The hon. member's concern for victims of crime is very admirable. We have often heard the public criticize the judicial system for placing the rights of the offender ahead of the rights of victims. That was addressed to some degree by the previous member with regard to justice for all. One cannot defend one side or the other on that one.

I agree that more needs to be done to protect the rights of a victim. I would also emphasize that we must be cautious. It is not to imply that one way to achieve protection of a victim is to diminish the rights of an offender. Therein lies the tricky part; not to allow the legislation currently in place in human rights legislation or in the charter.

We would ask ourselves whether there is a necessary trade off between competing rights. Is justice better served by somehow reducing the rights of an accused person? The emergence of the victims' rights movement in Canada is one of the most important criminal justice trends we have seen in the last 20 years. Yet I doubt any victim organization in Canada would advocate eliminating the right of an accused to a fair trial, the right of due process, the protection of habeas corpus or the protection of an accused against self-incrimination. Do I need to remind the House there are rights guaranteed to all Canadians under sections 7, 10 and 11 of the charter of rights and freedoms?

I will not dwell on this matter of comparing the rights of the accused with the rights of the victim, but this may be necessary in considering the content of a bill of rights. I believe a more constructive approach is simply put to determine where and how the victim should be involved in the criminal justice process.

The concept we should embrace is access to justice for the victim. At what point in the criminal justice process does the victim deserve to have input? There were some suggestions in my colleague's speech and I would not attempt to diminish the thrust my colleague was putting forward.

However, are there various points along the process where we can examine with close scrutiny where access should be made? Should there be input to the police, to the investigation, to the trial of the accused, at the sentencing stage and later at the parole decision making stage and finally when the offender is released from custody assuming that guilt is determined in the issue?

If we can provide the victim or the victim's family with appropriate access to the criminal process in a timely fashion, maybe we can be a little less concerned about who has more or who has fewer rights.

Let us examine the progress made over the last two decades both in terms of general recognition of the needs of the victim and specific measures. Much of the policy and programs dealing with the victims is derived from a report by a federal-provincial task force on justice for victims of crime in the early 1980s, which offered 79 recommendations to both levels of government for improving social criminal justice and health responses to victims of crime.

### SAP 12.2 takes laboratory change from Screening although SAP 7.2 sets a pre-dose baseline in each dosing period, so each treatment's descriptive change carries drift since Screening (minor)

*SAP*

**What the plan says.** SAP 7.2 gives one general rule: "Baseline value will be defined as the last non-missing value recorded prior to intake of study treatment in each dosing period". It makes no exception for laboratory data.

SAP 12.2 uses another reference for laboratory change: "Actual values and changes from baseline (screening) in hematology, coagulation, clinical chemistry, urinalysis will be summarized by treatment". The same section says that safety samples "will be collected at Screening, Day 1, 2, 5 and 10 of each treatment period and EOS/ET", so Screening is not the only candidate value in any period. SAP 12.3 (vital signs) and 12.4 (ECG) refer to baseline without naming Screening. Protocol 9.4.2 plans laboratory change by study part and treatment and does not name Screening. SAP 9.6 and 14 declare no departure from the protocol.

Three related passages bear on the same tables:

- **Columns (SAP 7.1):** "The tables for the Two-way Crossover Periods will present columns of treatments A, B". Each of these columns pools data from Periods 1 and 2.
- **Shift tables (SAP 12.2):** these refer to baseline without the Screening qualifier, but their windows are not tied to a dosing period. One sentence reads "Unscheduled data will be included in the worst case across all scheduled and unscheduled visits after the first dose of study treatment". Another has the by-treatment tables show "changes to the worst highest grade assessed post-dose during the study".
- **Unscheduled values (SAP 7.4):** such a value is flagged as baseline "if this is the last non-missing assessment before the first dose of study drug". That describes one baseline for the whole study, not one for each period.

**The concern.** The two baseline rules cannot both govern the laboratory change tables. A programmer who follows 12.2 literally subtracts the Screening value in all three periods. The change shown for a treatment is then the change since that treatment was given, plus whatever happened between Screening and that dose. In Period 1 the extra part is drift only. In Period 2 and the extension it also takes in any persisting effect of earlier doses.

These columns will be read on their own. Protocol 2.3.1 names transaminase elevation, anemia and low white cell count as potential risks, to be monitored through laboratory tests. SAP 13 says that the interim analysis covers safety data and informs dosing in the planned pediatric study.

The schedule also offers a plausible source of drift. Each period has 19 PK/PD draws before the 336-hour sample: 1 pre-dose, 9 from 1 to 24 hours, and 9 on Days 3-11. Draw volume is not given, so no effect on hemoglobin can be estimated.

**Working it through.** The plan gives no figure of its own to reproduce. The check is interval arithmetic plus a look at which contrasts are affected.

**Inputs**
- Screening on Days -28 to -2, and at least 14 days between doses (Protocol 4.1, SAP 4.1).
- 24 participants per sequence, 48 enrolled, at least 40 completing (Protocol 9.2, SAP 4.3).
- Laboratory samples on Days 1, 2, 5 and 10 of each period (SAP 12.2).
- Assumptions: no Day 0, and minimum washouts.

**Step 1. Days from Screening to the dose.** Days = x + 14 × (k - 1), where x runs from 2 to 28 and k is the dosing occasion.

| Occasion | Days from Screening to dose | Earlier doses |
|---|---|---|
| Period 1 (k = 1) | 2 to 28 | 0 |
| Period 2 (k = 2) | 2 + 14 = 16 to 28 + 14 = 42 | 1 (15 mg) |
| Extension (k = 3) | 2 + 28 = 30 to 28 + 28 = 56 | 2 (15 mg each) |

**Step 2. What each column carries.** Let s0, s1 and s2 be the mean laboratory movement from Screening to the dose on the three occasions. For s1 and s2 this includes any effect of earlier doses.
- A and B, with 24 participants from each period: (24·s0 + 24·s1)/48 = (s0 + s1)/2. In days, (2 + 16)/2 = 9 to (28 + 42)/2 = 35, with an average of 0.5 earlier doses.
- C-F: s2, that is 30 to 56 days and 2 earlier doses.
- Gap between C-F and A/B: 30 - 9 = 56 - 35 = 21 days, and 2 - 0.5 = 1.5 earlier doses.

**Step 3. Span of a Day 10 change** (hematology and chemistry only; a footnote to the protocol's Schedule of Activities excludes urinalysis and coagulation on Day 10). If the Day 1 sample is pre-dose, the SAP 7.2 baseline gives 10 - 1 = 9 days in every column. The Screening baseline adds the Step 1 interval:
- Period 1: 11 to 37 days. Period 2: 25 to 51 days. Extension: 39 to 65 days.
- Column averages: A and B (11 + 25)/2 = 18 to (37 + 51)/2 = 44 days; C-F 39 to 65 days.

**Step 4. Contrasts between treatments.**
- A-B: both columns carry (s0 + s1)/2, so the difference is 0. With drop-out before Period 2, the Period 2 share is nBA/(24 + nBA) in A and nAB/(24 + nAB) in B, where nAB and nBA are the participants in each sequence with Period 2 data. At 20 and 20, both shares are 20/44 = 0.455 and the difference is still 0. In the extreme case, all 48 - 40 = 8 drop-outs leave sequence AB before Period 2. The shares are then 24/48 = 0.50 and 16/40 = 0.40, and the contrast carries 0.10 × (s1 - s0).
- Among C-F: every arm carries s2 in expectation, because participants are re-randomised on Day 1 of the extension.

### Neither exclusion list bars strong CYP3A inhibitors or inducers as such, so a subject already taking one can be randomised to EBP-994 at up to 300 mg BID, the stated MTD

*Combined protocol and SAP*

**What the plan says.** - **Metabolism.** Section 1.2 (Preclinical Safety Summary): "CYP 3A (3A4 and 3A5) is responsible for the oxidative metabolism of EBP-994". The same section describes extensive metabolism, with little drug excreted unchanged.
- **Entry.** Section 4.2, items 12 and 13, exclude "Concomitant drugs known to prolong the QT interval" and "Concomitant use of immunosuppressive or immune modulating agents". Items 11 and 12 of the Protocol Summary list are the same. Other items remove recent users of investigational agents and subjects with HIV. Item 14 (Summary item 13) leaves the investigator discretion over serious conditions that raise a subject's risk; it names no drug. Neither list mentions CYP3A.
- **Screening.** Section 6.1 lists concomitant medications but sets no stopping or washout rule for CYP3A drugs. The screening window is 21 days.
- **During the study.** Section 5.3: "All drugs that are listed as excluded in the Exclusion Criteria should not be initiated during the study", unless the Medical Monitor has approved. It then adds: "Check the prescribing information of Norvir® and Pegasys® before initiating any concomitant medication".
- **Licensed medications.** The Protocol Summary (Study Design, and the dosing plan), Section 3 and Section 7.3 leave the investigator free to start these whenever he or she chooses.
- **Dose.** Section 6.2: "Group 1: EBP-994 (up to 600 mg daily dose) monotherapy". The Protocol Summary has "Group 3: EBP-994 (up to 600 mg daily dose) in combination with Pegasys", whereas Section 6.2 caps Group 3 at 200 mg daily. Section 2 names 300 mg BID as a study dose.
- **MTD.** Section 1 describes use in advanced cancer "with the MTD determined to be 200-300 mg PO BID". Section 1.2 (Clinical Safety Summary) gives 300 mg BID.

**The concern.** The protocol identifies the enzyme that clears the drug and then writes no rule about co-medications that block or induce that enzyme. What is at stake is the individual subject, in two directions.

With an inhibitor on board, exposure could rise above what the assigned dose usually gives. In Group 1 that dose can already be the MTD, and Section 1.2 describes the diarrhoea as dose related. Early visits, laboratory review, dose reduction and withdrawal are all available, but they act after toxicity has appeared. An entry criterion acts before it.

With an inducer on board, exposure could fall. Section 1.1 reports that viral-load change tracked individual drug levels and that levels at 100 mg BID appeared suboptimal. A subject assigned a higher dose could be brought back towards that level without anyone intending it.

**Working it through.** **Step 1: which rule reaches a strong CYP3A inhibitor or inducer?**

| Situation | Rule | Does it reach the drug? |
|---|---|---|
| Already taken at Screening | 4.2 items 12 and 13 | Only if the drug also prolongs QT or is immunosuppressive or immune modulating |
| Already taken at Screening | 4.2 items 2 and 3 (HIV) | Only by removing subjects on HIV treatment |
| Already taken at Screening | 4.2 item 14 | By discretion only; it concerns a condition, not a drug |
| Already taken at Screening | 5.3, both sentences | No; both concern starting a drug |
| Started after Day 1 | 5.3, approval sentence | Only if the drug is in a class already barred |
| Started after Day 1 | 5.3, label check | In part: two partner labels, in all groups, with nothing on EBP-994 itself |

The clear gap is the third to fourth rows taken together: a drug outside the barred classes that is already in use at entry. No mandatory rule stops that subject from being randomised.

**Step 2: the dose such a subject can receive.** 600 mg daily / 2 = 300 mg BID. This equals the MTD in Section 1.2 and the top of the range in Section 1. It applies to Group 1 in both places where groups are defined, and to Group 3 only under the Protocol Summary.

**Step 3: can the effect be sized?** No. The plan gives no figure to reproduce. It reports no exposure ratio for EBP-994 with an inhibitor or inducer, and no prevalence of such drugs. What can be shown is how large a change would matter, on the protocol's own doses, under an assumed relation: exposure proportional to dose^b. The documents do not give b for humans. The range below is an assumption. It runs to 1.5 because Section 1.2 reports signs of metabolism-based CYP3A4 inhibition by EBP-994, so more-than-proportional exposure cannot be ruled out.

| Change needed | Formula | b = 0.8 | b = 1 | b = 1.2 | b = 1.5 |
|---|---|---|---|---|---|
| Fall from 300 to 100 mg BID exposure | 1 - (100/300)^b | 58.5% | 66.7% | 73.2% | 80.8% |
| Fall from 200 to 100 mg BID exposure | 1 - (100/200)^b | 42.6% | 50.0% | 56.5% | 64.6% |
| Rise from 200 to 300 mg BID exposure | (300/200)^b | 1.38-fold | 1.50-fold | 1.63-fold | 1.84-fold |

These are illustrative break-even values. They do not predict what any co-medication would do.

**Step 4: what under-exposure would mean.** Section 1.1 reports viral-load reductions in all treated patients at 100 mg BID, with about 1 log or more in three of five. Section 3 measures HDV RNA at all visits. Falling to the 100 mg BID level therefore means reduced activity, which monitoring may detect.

In 1985 Canada co-sponsored the United Nations declaration of basic principles of justice for victims of crime. It was widely and universally accepted that Canada was a leader in this movement. This document soon became the basis for a unique Canadian statement of principles. This statement was endorsed by the federal government, the provinces and the territories in 1988. It has provided a reference point for provinces to develop their own policy and legislation on victims' rights, and most jurisdictions now have victims oriented legislation.

It is important to note provinces' perspectives since provinces' responsibility for the administration of justice means that not all access to justice issues are under federal control.

The law now provides for victim impact statements. Section 735 permits provinces to determine the forum for the victim impact statement in their jurisdiction. In effect this provision creates flexibility, for example, by allowing police based victim witness service programs to generate victim impact statements or alternatively crown or court based services as appropriate.

Victim fine surcharge provisions were also added to the Criminal Code by Bill C-89. The victim fine surcharge is an additional monetary penalty imposed on an offender at the time of sentencing. A victim fine surcharge is required to be imposed in addition to any other punishment imposed on an offender convicted or discharged of a Criminal Code offence or an offence under part III or part IV of the Food and Drug Act.

In addition to these surcharges, several provinces have passed legislation to impose a victim's surcharge on provincial offences and this revenue may also be used for victims' services in those provinces.

I will do my personal best to bring forward concerns and information which will support this thrust by members opposite.

Brandon Police Service March 26th, 1996

Mr. Speaker, I rise to salute the Canadian Police Association in general and the Brandon Police Service in particular who are in town this week.

The Brandon Police Service has developed an innovative approach to traditional crime prevention, one that is community based with a focus on youth.

In January 1995 to increase informal accessibility of police officers to young people, six Brandon schools formally adopted a cop. The officer is sometimes a guest in the classroom or a walker in the halls which provides students with the opportunity to interact with the officer at whatever level they choose.

Canadian police forces across the country are making great efforts to bring policing closer to the communities and are working with the communities to address issues relating to crime prevention.

I salute the initiative of the Brandon Police Service and the administrative staff of the participating schools. I encourage more involvement of this type across the country.